WWII-Era Concentration Camp to Become Luxury Beach Resort

If you have always fantasized about staying in a former concentration camp, that fantasy could soon become a reality.

A former WWII concentration camp on the Montenegrin island of Mamula is going to be reborn in the near future as a luxury resort complete with pools, spas, restaurants, marina, and dancing.

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Mamula (also known as Lastavica) is located in the Adriatic Sea at the entrance to Boka Kotorska Bay. It is an islet, which means it is a very tiny island. Mamula islet is circular in shape and only measures about 200 meters in diameter. The Mamula Fort occupies approximately 90 percent of the islet.

An Austro Hungarian General originally built this structure in 1853, and while it is known as a “fort”, there were no battles waged at this site. Instead, the original reason it was constructed was to stop enemy ships from entering Boka Bay. However, over the years it filled several roles including serving as a concentration camp beginning on May 30, 1942, for fascist forces of Benito Mussolini’s Kingdom of Italy.

Men, women, and children were imprisoned in this facility. Based on Italian military documents, it is estimated that this former concentration camp held over 2000 prisoners and more than 100 people were either killed or starved to death.

In an article for Balkaninsight.com, Jovanka Uljarevic explained that her late grandmother, Ljubica, spent four months at Mamula Fort when she was only 12 years old. Ljubica was imprisoned at Mamula along with her mother and sister in the summer of 1942, after Mussolini’s soldiers had killed her father. Jovanka recounted that, “If the baby cried, soldiers would come in and beat everyone up until there was silence.”

Conditions were brutal.

“It was cold, they were starved and the overall conditions were very bad,” Jovanka added.

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Once the war was over and the fort was no longer used as a concentration camp, it fell into disrepair, and has stood empty for decades. The main visitors to the islet are relatives of people who were at the concentration camp or tourists who come to visit the fort for both its historical value and natural beauty.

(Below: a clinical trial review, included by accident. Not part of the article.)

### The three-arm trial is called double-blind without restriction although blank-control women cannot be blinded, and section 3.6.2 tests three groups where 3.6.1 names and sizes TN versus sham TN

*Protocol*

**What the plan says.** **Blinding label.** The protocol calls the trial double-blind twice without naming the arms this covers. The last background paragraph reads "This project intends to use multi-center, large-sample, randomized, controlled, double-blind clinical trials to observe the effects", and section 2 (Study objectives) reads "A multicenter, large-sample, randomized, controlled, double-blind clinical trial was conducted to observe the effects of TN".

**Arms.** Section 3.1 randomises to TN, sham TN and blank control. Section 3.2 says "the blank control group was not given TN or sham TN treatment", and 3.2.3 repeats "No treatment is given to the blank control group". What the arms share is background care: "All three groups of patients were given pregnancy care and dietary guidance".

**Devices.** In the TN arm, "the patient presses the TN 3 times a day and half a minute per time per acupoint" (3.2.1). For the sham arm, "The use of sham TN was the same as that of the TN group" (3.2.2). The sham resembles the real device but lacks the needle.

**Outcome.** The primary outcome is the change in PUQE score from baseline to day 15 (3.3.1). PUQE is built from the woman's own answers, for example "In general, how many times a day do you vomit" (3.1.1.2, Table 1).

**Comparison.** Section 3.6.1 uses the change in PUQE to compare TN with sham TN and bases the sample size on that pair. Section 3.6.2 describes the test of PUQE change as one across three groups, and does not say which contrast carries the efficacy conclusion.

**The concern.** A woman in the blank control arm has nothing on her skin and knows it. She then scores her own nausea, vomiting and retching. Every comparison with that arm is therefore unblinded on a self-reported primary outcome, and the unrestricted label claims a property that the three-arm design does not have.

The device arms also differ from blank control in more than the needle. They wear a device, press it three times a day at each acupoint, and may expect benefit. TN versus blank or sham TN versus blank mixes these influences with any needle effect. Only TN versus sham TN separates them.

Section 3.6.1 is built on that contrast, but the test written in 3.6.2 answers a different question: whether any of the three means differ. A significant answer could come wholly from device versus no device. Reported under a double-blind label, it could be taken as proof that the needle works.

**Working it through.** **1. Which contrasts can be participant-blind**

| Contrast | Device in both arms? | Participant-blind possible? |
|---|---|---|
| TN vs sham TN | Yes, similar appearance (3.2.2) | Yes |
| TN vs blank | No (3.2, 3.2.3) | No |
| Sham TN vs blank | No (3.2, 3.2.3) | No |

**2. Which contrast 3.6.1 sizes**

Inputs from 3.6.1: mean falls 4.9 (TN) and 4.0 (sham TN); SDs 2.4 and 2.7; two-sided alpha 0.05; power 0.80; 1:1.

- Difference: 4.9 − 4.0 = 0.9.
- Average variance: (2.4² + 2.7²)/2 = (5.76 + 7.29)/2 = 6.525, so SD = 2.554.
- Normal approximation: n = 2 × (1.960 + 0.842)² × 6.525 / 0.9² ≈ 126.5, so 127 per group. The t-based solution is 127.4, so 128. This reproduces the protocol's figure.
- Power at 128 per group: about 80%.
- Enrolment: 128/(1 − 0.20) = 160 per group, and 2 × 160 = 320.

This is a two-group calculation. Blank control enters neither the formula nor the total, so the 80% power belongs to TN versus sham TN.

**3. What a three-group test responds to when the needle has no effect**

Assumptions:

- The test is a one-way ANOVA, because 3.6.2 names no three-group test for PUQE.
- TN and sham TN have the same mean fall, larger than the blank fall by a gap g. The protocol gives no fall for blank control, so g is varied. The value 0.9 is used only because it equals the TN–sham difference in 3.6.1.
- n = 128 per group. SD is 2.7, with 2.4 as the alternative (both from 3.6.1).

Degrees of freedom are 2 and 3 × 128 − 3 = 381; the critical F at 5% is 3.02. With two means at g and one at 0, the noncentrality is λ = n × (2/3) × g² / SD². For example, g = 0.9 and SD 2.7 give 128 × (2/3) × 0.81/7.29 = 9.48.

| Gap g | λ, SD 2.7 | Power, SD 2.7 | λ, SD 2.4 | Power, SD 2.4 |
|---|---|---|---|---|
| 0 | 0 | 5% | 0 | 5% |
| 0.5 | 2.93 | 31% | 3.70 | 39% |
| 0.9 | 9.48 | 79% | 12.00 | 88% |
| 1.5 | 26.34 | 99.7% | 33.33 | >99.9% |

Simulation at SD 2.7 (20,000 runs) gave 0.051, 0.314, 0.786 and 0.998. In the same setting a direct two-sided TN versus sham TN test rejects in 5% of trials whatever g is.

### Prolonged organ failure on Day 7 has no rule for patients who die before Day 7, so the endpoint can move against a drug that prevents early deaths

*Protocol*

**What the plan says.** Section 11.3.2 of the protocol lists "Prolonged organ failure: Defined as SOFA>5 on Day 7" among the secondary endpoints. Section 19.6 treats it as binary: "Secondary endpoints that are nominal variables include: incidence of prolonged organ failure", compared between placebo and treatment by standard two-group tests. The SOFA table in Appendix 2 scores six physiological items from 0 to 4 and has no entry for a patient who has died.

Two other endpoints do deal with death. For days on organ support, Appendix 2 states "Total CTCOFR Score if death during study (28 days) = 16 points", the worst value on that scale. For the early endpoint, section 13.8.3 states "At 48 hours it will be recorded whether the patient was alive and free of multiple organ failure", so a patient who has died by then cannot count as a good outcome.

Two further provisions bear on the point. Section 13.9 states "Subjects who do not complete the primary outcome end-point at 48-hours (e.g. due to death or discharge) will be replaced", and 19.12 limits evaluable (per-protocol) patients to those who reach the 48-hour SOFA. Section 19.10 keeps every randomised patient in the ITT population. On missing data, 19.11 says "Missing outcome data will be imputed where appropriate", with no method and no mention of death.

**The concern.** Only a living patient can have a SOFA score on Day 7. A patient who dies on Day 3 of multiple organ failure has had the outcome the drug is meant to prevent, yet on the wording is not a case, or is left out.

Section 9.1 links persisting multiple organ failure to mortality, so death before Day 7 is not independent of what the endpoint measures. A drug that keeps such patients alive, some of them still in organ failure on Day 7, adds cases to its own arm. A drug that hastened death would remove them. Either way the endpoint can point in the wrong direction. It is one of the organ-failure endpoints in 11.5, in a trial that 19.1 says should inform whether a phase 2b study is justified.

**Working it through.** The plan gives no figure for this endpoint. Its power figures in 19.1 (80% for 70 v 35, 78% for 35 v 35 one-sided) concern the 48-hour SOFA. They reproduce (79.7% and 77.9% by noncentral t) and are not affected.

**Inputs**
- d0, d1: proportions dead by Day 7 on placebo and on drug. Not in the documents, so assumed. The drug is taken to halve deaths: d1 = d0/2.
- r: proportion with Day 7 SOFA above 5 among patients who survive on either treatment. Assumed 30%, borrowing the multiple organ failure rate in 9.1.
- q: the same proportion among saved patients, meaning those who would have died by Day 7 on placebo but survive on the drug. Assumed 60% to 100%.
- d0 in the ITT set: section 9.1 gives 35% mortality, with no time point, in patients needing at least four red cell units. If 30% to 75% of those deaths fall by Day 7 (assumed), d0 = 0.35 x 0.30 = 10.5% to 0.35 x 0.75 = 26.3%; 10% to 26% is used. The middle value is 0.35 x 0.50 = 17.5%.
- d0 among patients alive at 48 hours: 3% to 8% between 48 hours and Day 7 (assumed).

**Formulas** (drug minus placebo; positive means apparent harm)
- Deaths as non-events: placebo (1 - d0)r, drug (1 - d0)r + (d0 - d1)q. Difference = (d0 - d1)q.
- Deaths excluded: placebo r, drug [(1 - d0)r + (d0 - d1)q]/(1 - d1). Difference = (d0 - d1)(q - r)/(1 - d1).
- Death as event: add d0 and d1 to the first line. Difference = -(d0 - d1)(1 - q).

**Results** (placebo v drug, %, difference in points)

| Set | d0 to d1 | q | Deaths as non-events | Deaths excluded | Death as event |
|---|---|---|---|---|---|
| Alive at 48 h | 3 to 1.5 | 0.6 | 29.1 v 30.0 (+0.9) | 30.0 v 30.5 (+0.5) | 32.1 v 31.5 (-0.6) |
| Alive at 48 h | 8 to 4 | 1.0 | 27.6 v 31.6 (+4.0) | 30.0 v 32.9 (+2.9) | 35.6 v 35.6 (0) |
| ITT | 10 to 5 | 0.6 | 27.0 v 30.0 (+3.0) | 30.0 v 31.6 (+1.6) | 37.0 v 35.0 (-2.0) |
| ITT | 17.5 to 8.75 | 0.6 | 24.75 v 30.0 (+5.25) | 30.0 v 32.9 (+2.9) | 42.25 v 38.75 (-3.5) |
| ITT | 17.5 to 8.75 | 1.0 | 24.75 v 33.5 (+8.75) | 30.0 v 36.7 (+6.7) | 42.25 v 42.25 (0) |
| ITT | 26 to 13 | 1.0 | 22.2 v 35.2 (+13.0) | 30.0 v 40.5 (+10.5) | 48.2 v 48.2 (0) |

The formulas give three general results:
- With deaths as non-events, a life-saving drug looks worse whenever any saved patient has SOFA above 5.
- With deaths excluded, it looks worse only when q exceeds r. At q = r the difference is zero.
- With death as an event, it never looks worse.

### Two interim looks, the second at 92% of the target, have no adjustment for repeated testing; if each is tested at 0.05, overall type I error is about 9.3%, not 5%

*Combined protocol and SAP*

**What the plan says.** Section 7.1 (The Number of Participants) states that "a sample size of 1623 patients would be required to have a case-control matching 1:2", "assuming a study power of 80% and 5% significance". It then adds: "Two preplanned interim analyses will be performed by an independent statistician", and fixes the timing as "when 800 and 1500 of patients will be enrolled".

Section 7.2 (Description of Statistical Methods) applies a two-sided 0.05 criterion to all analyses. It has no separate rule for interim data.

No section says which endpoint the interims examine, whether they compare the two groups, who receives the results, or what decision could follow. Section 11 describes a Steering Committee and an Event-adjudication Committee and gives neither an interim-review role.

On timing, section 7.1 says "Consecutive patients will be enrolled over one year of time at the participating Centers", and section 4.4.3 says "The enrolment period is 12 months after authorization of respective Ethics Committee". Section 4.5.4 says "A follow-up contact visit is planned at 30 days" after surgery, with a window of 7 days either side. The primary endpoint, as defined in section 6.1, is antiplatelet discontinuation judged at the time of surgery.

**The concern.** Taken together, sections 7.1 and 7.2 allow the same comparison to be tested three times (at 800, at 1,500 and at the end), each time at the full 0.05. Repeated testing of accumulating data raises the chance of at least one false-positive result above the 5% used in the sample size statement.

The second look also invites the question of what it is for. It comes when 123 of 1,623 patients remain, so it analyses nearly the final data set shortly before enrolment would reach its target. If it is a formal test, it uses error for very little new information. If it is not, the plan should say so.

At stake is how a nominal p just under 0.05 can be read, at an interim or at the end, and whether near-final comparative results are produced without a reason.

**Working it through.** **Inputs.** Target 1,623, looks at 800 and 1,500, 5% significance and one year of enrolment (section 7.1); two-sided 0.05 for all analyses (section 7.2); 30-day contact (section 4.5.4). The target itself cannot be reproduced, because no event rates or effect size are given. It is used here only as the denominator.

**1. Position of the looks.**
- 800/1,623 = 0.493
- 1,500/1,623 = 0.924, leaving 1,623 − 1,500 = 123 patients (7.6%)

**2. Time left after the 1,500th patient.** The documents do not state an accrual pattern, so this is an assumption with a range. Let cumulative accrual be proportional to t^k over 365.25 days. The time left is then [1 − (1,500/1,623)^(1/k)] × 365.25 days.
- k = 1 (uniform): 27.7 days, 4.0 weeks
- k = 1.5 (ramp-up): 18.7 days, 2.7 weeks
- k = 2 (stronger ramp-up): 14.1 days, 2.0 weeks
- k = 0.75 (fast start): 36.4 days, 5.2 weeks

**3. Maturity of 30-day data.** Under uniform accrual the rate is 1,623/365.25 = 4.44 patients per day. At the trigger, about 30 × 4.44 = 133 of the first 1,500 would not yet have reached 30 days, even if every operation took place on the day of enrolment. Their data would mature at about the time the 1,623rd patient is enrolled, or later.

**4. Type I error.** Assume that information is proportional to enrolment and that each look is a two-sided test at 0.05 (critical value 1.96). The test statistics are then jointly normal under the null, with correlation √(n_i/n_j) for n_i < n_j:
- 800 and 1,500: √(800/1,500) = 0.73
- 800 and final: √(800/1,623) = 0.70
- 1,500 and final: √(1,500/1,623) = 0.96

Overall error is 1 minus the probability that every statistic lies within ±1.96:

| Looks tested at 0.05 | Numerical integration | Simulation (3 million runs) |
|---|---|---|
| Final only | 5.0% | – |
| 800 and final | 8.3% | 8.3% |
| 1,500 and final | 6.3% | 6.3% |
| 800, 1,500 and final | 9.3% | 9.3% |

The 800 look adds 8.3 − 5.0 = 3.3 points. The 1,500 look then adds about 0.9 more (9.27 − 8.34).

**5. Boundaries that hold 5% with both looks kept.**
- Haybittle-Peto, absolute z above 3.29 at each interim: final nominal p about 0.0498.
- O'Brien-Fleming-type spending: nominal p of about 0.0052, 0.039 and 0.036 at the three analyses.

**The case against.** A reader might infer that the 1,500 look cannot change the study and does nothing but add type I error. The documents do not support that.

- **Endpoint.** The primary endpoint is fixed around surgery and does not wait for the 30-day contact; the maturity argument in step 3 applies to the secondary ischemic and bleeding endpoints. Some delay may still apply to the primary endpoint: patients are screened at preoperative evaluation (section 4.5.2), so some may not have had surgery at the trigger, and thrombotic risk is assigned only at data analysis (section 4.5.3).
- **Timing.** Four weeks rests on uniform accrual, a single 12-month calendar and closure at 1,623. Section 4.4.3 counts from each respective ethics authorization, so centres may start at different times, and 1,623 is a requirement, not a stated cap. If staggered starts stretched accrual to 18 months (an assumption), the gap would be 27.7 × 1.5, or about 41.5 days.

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Many people agree that Mamula Fort needs to be saved and preserved. However, how this was going to happen has been debated for years, ultimately leading to a controversial decision by the Montenegrin parliament. The ruling body approved the luxury resort project from the Swiss-Egyptian company Orascom.

The head of Montenegro’s national directorate for tourism development, Olivera Brajovic, stated, “We were facing two options: to leave the site to fall into ruin or find investors who would be willing to restore it and make it accessible to visitors.”

Orascom was granted a 49-year lease, and the company plans to invest over $16 million into developing this new resort. The Swiss-Egyptian company will pay just over $4300 per month for the 323,000 square foot island for the next 49 years.

The company is excited about this revitalization project. There are plans to include several swimming pool areas with elaborate seating.

The resort will include deluxe accommodations with well-appointed bathrooms.

There are also plans to include a high-end restaurant.

People are divided about the approval to turn this former concentration camp into a luxury resort. The family members of people who were imprisoned in the camp feel this is not the right way to honor the memories of those who died and were tortured at this site.

“To build a luxury hotel dedicated to entertainment at this place where so many people perished and suffered is a blatant example of lack of seriousness towards history,” Olivera Doklestic told AFP.

Olivera’s father, uncles, and grandfather were all imprisoned at Mamula.

“No concentration camp in the world has been transformed into a hotel,” she said.

On the supportive side, both the WWII veterans association, and the city council felt the hotel would be a good idea.

Orascom hired a public relations firm called Magna to represent them for the luxury resort project. Dragana Becirovic, the direcor of the agency, said that Orascom will be sensitive to concerns of people regarding the landscape and architecture and would “completely preserve the historical value of the Island.”

Ms. Becirovic also made it clear that the project was going to include a museum or memorial room to preserve the history of Mamula. The plan is to host political debates, cultural events and art events in the memorial room or museum. She also went on to advise that the island and the museum will be open to tourists and locals year round, even when the resort is closed during the off season. Ms. Becirovic feels the project will increase tourism, and renovating the island will preserve its cultural heritage and historical character.

Opponents of the project do not put much faith in the words of Ms. Becirovic, because the artistic renderings of the proposed resort do not mention anything about a memorial room or a museum.

The Democratic Party of Socialists (DPS), which is Montenegro’s ruling coalition party, insists that this luxury resort project will include either a memorial or museum to honor the concentration camp victims that will be open to the general public.

Back in Dec. 2013, the government advertised the leasing of Mamula Fort as an investment opportunity fit “to satisfy the needs and demands of a wealthy clientele,” which started a barrage of controversy.

In the past, the former United Nations Secretary General Boutros Boutros-Ghali was very critical of the project. However, Ms. Becirovic says the former UN Secretary General later wrote to express support for a hotel complex that included a museum.

What do you think about turning a former concentration camp into a luxury hotel?